Besides phase measurement, Lissajous figures can be used as a graphical display of relative frequency. When the two sinusoids are at slightly different frequencies, the ellipse appears to wobble as it moves through all the phase angles between the waves. The time it takes to move through one complete cycle is equal to the difference in frequency. If you are manually adjusting one frequency to match another, the two are identical when the ellipse stops changing.

When the Y frequency is much larger than the X frequency, the display appears as a wavy rotating horizontal ring, as if the Y waveform were displayed on a circular axis. Conversely, if the X frequency is greater the ring is oriented vertically.

When the X and Y frequencies are integer multiples, the ring stops rotating. The number of cycles around the ring is the integer frequency ratio. Just as when adjusting frequencies for a perfect match, adjusting for a stationary ring allows setting exact frequency multiples. If your adjustment is a bit off, the ring will rotate proportionally, slowing down as you get closer, and reversing direction if you go too far.

The Lissajous macro loads a Generator setup called Lissajous.GEN, and by default starts with Y set to Left Out and X set to Right Out, each at 100 Hz but with Left Phase set to 45 degrees.

The macro also invokes the _Liss_Ctrls macro to use the Custom Controls dialog for easy experimentation with frequencies and phase. You can also apply frequency modulation (FM) to the Right Out channel to slowly (0.2 Hz) change its frequency over an adjustable range (deviation).

The actual display operations are done by _Liss_Task, which is a multitasking macro that runs in the background on every trace update. It is installed by Lissajous before the _Liss_Ctrls macro is opened, and removed after it is closed.

Buttons in the Custom Controls dialog allow selection of Input channels instead of the default Outputs, as well as toggling the Phase Meter. You can thus measure the phase difference between two external signals, or adjust frequency ratios. Likewise, you can adjust an external signal to match one of the Generator signals. You can use a Generator output to provide a reference signal to an external circuit, and measure the phase shift caused by the circuit.

Just for fun, there is an additional Input Color Mod button that adds the Left Input signal to the selected Y channel. (You need to select the desired Mic or Line input from the Input dialog, as well as setting the sensitivity level.)

If the Y and X channels are at their default Left and Right Output settings, the ellipse will be modulated by the input signal, with peaks in the signal causing outward deflection and dips causing inward.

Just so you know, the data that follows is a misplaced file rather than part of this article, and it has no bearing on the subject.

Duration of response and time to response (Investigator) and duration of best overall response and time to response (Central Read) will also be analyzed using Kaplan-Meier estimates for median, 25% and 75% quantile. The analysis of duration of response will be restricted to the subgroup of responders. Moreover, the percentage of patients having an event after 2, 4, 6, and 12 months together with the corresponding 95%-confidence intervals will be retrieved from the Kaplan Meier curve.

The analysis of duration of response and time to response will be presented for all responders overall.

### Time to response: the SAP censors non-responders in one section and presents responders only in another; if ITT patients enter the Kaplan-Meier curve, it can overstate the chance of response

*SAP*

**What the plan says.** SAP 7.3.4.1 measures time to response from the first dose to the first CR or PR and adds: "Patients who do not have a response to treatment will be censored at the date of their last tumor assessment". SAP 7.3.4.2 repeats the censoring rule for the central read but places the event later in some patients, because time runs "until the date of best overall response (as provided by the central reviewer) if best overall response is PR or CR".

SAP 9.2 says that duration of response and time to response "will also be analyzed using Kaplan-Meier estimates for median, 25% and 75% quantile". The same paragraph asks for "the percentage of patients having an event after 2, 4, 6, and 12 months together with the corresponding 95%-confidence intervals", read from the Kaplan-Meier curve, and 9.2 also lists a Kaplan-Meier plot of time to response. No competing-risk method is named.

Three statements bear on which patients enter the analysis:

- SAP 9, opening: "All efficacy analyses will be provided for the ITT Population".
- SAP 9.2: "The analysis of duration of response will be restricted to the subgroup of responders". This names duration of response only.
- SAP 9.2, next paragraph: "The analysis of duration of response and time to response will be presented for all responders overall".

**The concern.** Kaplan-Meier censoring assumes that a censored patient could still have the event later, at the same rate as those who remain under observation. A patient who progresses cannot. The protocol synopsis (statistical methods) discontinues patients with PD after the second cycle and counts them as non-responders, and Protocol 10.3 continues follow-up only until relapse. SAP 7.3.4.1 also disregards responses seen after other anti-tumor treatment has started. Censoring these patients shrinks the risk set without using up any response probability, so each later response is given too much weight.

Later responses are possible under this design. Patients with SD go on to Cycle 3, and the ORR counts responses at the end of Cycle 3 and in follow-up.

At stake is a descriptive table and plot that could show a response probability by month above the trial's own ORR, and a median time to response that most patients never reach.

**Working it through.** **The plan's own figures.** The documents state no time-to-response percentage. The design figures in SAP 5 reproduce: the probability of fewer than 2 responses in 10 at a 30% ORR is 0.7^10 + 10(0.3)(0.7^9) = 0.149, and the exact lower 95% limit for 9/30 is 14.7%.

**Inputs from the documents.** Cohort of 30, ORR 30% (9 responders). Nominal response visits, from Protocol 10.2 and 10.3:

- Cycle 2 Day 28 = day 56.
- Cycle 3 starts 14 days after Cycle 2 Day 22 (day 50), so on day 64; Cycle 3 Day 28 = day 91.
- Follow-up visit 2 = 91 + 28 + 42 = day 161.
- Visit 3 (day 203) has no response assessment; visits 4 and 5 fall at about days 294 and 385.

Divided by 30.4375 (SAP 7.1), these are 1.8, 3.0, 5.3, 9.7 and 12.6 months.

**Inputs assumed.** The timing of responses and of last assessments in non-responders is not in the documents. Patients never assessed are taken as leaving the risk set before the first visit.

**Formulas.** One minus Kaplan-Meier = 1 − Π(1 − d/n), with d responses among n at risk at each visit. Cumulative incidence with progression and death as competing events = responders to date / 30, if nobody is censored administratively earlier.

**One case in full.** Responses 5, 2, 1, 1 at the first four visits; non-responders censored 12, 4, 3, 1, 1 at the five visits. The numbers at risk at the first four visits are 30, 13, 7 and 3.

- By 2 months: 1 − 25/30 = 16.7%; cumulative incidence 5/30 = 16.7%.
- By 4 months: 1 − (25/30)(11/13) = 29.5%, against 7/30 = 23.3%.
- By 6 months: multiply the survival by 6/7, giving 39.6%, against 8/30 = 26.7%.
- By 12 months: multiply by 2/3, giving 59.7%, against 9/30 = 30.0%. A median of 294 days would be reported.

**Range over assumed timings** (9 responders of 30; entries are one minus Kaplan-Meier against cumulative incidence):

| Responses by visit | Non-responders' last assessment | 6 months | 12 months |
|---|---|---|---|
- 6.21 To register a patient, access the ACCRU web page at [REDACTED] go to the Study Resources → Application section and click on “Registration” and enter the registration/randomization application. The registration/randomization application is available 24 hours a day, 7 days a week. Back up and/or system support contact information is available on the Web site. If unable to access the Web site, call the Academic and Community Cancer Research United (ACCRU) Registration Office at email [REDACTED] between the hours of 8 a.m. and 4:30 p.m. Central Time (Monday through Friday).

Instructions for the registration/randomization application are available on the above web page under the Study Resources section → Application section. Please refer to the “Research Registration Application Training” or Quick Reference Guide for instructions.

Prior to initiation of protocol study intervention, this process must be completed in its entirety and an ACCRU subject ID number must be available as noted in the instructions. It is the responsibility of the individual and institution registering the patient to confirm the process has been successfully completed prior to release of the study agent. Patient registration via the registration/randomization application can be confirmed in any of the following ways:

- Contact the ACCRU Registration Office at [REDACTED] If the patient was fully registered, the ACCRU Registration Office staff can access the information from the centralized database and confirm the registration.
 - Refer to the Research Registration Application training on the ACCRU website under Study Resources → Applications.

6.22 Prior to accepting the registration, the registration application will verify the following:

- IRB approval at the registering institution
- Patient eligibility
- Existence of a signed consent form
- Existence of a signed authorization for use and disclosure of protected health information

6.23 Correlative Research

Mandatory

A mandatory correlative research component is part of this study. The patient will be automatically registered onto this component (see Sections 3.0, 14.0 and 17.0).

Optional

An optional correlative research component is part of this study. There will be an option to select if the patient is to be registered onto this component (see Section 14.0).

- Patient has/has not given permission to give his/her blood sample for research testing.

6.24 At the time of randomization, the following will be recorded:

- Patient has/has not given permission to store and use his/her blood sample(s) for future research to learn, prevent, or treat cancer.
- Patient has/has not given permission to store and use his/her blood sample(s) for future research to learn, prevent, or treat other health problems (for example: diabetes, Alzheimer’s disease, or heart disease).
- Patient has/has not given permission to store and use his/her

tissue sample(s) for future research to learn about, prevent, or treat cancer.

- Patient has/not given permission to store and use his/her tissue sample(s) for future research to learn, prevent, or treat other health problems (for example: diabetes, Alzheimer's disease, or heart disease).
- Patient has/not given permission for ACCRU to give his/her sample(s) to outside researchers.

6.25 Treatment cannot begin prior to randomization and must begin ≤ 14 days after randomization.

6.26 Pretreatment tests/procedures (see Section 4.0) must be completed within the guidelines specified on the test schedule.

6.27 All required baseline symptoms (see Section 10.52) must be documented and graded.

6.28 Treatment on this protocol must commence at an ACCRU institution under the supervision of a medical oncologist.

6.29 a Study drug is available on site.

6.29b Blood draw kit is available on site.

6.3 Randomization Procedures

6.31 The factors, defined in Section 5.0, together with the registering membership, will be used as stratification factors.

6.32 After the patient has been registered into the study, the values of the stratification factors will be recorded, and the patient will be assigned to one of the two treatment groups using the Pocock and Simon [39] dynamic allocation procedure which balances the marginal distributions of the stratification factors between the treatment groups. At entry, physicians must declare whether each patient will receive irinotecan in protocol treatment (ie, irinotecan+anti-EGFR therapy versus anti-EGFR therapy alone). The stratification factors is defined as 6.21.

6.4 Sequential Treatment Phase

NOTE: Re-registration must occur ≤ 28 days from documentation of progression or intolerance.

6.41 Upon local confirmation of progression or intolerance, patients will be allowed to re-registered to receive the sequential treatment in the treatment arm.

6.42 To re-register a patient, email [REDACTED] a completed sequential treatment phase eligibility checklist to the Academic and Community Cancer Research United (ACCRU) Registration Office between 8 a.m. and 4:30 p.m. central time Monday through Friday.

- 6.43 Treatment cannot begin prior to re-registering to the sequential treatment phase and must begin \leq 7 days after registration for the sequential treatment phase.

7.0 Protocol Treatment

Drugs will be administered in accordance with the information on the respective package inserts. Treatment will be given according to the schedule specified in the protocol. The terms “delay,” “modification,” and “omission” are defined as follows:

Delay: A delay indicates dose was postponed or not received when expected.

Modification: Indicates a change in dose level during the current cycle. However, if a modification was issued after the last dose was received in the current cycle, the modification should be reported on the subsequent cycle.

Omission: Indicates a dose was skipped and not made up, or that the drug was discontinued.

In addition, the color of the trace changes in proportion to the signal strength, from red through orange, yellow, green, and so on to magenta. (It jumps to white beyond that.) This demonstrates the use of the {\b colr()} function to map a linear value (input signal strength) onto a color circle.


Lissajous Macro Listing:

;<Help=H4904
Close=
Spect=0
Sgram=0
Trig=1
Xpand=0
UI=Input
A.LoadGEN="Lissajous"
Input=UI
Ctrls="<<Lissajous (X-Y) Controls "
Ctrl0="<<Left Gen Frequency"
Ctrl0="<S(10,1000)"
Ctrl0=100
Ctrl1="<<Right Gen Frequency"
Ctrl1="<S(10,1000)"
Ctrl1=100
Ctrl2="<<Left Phase"
Ctrl2="<S(0,360)"
Ctrl2=45
Ctrl3="<<Right FM Deviation"
Ctrl3="<S(0,10)"
Ctrl3=0

Btn0="<M(3)"
Btn0=2
Btn0="Y= " + Btn0(c)
Btn1="<M(3)"
Btn1=3
Btn1="X = " + Btn1(c)
Btn2="Phase Meter"
Mtr0="<<Phase - Degrees"
Mtr0="<C(0)"
Mtr0="<B(hFFFFFF)"
Mtr0="<H4904"
Btn3="Input Color Mod"

Buf0="<dWB(255)"
Buf0="<dX1"
Buf0#Z=0

Task="_Liss_Task"
@_Liss_Ctrls=Ctrls
Task="-_Liss_Task"
Buf0="<d-"
Mtr0=


_Liss_Ctrls Macro Listing:

;<Help=H4904
IF.Ctrls=0
    L.0.ToneFreq=Ctrl0
ENDIF.

IF.Ctrls=1
    R.0.ToneFreq=Ctrl1
ENDIF.

IF.Ctrls=2
    L.0.TonePhase=Ctrl2
ENDIF.

IF.Ctrls=3
    R.0.FMdev=Ctrl3
ENDIF.

IF.Ctrls=4
    Btn0="Y= " + Btn0(c)
ENDIF.

IF.Ctrls=5
    Btn1="X= " + Btn1(c)
ENDIF.

IF.Ctrls=6
    IF.Btn2=0
        Mtr0=
    ELSE.
        Mtr0="<H4904"
    ENDIF.
ENDIF.

IF.Ctrls=7
    IF.Btn3=1
        Input=1
    ELSE.
        Buf0="<dWB(255)"
    ENDIF.
ENDIF.


_Liss_Task Macro Listing:

;<Help=H4904
Buf0="<=W(Btn0)"
Buf1="<=W(Btn1)"
IF.Btn2=1
    Buf2="<=B0"
    Buf3="<=B1"
    Buf2="</(pkB(2)/32767)"
    Buf4="<=B2"
    Buf3="</(pkB(3)/32767)"
    Buf2="<-B3"
    B=pkB(2)/32767
    Buf4="<+B3"
    A=pkB(4)/32767
    IF.A=<B
        Y=180 - 2 * asin(A/2) * 360 / (2 * pi)
    ELSE.
        Y=2 * asin(B/2) * 360 / (2 * pi)
    ENDIF.
    IF.Y=>=0
        Mtr0=Y
    ENDIF.
ENDIF.
IF.Btn3=1
    Buf2="<=W0"
    Ch=2
    C=BwSig(0,1023) / 32767
    C=C*1535 * 30
    IF.C=>1535
        C=1791
    ENDIF.
    Buf0="<dWB(colr(C))"
    Buf2="<*(32)"
    Buf0="<+B2"
ENDIF.
Buf1="</(129)"
Buf1="<+(256)"


See also Macro Examples and Mini-Apps, Phase Meter Mini-App